Movie Manuscript Donated for Observance

Thursday, April 14, 2016
Dr. Steve White (right) presents the manuscript for A Face in the Crowd, sent to his father by director Elia Kazan, to Joe Cole.(TD photo/Tim Blair)

Local planning continues for the 60th anniversary celebration of the filming of A Face in the Crowd, set for Sept. 9 and 10, in Piggott. Organizers have a variety of special activities in the works, including a re-enactment of the famous football field scene which involved marching bands and majorettes from across the region.

"On Friday, Sept. 9, during halftime of the Mohawk's high school football game with the Portageville Bulldogs, the Piggott Marching Mohawk Band will re-enact one of the iconic scenes from the movie where the Piggott Band marches to the formation "WE LOVE LR" (Lonesome Rhodes)," noted local organizer, and historian, Joe Cole.

Also highlighted at the game will be the baton twirling competition, which in the movie featured local and regional majorettes twirling to the Lonesome Rhodes recording of "Mama Guitar."

"Many of the majorettes that appeared in the movie will be invited to attend and recognized for their contribution to the filming," Cole added.

During the filming of the movie the man charged with coordinating the bands, and majorettes, was PHS Band Director Ed White. As part of the preparation for the celebration his son, longtime local dentist Dr. Steve White, has donated an original manuscript presented to his father back in 1956.

Accompanying the manuscript was a letter from director Elia Kazan, providing instructions and requests for the anticipated filming of the movie.

The letter read---

Dear Ed:

Would you tell Amanda (I can't recall her last name) that if she really would find it convenient and really would enjoy it, my young actress who is going to play the baton twirler part, Lee Remick is her name, would love to stay with her. Amanda did drop this invitation and I usually don't pick up casually dropped invitations quite this fast. But I'm awfully anxious that Lee seem exactly like one of your H.S. girls, and talk like a native, act like a native, look like a native, dress like a native and so on. Lee is a sweet girl of twenty and a coming young star, in my opinion, and maybe the girls really would enjoy having her around and getting to know her well. It certainly would be a big break for Lee. Let me know.

Should I sum up what we decided. The bands come forward to form a W E L C O M E. As they march forward they play a piece called Jes Plain folks which I will send to you very soon. The composer is sketching an arrangement that He think will be suitable for H.S. bands. Actually the largest and best band you can get down there will record it and the boys and girls will march to what we call a "playback" and pretending to play as they march. At the same time, the Baton twirlers -- about sixty odd kids will come in the side and make L R. As soon as the Welcome and the LR are in place -- an achievement which should be simultaneous, Andy Griffith's recording should be bumped on while the members of the band stand at some attitude of salute, the twirlers gyrate or vibrate or swoop or generally make like the two initials were made of human sparklers. This isn't for too long. And that is that. Then we need five or six bits, flashes of the contestant's, the best bits of the best girls doing their best to pieces like DIXIE and BEAUTIFUL ARKANSAS. I've asked Glazer our composer to dig up some similar pieces. I'd appreciate it if you would have ideas on this too.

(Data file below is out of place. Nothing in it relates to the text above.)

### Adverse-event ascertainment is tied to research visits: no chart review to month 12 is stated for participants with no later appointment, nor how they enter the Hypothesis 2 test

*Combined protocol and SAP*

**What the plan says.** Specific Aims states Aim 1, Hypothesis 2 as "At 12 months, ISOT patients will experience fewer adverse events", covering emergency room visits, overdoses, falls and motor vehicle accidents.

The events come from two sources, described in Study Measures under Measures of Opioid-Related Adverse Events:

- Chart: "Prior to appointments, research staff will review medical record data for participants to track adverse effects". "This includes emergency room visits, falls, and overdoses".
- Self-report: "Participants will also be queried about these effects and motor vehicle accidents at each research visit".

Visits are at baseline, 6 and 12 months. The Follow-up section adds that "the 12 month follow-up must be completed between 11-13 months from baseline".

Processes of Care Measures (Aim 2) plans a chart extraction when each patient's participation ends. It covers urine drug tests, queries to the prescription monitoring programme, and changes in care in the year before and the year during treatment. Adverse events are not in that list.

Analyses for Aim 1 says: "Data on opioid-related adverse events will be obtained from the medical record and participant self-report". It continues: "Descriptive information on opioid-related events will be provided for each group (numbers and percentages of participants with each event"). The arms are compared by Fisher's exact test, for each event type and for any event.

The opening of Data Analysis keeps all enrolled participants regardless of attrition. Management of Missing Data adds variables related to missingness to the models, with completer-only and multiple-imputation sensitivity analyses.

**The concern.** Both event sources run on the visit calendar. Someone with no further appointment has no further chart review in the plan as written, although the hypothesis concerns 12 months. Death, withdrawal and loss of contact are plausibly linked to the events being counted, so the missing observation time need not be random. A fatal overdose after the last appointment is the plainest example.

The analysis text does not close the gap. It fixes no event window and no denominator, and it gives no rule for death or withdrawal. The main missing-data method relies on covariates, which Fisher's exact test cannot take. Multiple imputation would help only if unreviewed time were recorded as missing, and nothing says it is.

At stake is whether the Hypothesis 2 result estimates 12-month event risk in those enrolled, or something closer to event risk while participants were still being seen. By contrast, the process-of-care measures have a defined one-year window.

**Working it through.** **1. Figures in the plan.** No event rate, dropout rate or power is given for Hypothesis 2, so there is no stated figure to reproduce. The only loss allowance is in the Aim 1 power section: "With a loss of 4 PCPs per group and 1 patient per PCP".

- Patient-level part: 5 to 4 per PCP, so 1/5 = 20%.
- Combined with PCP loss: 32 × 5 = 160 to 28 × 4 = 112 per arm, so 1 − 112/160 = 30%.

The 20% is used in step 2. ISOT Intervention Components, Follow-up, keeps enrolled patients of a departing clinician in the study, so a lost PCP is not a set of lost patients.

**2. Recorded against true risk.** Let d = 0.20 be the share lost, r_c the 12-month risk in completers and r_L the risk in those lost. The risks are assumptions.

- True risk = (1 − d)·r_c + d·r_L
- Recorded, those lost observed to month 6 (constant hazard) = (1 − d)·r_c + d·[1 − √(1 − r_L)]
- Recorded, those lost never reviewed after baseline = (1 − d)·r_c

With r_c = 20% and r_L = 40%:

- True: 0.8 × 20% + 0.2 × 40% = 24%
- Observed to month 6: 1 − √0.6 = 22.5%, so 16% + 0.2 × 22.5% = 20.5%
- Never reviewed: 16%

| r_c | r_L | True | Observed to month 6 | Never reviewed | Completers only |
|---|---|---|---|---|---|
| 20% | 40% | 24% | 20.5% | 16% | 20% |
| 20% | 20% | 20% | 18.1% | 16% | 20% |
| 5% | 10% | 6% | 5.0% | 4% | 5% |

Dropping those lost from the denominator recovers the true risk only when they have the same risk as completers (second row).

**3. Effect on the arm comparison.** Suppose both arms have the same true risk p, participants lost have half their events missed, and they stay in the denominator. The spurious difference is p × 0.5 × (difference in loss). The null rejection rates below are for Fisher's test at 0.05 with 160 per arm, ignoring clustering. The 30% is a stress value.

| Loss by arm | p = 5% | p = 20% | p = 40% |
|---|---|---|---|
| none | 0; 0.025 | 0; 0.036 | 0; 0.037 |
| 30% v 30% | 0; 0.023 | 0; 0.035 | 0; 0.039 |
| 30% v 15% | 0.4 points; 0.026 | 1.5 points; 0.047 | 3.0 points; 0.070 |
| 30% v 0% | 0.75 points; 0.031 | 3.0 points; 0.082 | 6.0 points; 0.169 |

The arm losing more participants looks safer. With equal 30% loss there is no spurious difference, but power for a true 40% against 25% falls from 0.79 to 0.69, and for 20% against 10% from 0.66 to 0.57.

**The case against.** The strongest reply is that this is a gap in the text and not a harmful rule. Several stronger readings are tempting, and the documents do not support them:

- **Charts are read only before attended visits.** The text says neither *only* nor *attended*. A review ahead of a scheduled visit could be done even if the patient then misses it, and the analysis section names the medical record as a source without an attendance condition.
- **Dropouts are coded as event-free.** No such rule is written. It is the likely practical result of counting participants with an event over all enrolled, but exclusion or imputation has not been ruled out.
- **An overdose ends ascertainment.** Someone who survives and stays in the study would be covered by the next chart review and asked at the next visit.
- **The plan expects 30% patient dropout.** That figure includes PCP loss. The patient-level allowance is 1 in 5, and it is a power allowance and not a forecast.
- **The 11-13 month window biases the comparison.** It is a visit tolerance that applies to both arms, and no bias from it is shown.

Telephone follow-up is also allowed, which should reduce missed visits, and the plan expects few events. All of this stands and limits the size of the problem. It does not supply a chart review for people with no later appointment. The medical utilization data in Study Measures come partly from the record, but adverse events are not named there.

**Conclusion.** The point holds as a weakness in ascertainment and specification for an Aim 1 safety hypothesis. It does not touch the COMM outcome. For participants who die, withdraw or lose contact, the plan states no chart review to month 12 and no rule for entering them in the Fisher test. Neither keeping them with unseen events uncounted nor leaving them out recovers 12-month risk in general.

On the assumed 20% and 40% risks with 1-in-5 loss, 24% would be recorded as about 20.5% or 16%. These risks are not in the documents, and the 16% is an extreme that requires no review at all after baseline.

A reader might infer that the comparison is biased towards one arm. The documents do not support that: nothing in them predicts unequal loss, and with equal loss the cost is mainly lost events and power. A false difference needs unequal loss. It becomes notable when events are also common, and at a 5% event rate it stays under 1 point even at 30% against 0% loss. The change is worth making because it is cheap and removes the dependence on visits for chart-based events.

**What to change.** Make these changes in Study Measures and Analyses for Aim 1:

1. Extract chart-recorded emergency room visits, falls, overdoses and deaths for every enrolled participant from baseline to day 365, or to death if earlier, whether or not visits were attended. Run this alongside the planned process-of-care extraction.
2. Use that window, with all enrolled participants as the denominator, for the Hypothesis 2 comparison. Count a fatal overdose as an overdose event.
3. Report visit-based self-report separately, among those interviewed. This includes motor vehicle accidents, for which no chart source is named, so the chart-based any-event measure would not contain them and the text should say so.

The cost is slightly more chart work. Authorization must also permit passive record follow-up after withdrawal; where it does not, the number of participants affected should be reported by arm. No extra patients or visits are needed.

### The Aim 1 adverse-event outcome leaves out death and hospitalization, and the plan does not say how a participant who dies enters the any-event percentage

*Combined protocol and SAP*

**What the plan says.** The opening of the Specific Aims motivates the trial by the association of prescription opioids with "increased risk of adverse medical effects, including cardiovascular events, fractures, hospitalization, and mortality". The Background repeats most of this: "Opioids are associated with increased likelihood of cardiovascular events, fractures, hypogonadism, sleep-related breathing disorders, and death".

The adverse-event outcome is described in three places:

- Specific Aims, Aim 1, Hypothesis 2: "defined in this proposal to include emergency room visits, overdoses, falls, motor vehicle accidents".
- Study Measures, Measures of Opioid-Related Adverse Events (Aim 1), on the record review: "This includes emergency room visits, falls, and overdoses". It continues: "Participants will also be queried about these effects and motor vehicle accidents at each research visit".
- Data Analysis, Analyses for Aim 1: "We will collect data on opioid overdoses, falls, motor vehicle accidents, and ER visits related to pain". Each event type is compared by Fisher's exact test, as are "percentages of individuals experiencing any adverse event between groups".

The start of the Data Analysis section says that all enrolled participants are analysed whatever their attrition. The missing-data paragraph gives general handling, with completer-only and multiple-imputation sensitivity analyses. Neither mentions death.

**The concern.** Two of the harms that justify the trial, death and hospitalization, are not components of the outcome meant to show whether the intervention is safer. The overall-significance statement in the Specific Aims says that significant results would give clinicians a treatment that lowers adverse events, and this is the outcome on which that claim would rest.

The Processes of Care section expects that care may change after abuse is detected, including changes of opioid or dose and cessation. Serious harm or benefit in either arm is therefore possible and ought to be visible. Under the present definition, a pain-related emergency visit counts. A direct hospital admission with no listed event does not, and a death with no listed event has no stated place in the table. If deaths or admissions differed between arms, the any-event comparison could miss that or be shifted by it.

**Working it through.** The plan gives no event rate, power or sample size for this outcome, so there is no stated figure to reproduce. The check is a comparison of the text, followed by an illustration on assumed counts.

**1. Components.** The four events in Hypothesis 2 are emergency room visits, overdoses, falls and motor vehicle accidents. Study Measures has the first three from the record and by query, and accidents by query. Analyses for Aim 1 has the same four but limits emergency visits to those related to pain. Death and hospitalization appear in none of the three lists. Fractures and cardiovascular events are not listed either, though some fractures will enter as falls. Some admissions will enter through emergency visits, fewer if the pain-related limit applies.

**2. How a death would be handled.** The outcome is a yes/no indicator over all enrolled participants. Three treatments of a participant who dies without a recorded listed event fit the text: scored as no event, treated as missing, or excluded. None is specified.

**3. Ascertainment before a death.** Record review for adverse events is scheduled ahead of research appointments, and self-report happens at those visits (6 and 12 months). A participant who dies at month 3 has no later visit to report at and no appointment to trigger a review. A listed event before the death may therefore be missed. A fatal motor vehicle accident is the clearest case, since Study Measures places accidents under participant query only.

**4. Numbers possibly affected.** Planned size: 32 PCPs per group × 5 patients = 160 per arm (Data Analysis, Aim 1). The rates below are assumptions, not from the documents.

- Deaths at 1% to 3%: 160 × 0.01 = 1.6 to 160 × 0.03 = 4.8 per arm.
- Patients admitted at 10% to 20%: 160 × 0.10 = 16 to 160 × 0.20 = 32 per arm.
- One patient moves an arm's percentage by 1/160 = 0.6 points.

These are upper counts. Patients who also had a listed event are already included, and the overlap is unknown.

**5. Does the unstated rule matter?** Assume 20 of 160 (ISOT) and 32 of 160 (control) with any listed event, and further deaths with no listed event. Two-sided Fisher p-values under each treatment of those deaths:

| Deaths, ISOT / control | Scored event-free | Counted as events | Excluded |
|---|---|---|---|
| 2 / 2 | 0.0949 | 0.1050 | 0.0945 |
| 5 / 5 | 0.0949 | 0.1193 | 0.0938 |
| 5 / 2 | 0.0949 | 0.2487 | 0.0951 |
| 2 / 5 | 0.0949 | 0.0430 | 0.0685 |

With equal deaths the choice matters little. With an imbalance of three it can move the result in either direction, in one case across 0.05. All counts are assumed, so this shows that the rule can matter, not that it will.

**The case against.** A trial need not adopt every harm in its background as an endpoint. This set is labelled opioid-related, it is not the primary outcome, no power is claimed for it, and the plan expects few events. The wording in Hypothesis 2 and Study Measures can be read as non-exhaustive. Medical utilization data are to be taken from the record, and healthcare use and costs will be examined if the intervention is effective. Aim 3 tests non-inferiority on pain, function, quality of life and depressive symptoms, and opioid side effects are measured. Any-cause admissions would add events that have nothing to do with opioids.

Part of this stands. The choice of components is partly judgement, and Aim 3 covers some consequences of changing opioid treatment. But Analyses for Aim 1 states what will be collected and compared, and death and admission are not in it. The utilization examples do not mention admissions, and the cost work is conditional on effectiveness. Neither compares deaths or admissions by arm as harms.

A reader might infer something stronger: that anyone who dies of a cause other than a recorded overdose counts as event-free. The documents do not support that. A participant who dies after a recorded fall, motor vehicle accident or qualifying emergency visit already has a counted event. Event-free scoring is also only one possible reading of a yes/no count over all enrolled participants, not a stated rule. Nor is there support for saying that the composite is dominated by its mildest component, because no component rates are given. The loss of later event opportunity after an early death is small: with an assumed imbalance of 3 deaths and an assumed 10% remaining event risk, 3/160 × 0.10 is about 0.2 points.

I don't know if this sums it up or not. We had several talks there and its likely unnecessary to even write you what I did above. But I wanted to write you anyway about Lee Remick staying with Amanda etc. Also to thank you in advance for your help. Look forward very much indeed to being down there again. My best to you and convey my thanks to Harold. Tell him he'll be hearing very soon from my publicity man on the OMNIBUS business.

Cordially,

(signed) Elia Kazan

On Saturday, Sept. 10, the City of Piggott will host a filming location tour around the community giving visitors a chance to see where specific parts of the film were produced. The Piggott Visitor's Center, where the Piggott railroad depot and a passenger train created the movie set where the citizens of "Pickett" said farewell and 'good luck' to Lonesome Rhodes will also be featured. "And, we have planned a special dedication of photo-art which will be permanently displayed for the public," Cole offered.

The Matilda and Karl Pfeiffer Museum will also host an open house, as the location where Lonesome Rhodes gets the call to transition from radio to television. Photographs from that scene of the movie and the "swimming pool" scene will also be dedicated as a permanent display for visitors to the local museum.

Other sites will also be visited during the Saturday scene location tour in an effort to further educate visitors about the history of the filming.

The evening of Saturday, Sept. 10, the Piggott Mohawk Band will host a special event at the Piggott Community Center. "The band event will feature guests from the movie, a concert and an auction that will include memorabilia from the movie," Cole explained. "And, the evening will be highlighted by the unveiling of a permanent art display which will become a featured exhibit at the community center."

Final plans are still being worked out and those wanting additional information, or those who are interested in sponsoring an event, may contact Cole at 901 246-7647.

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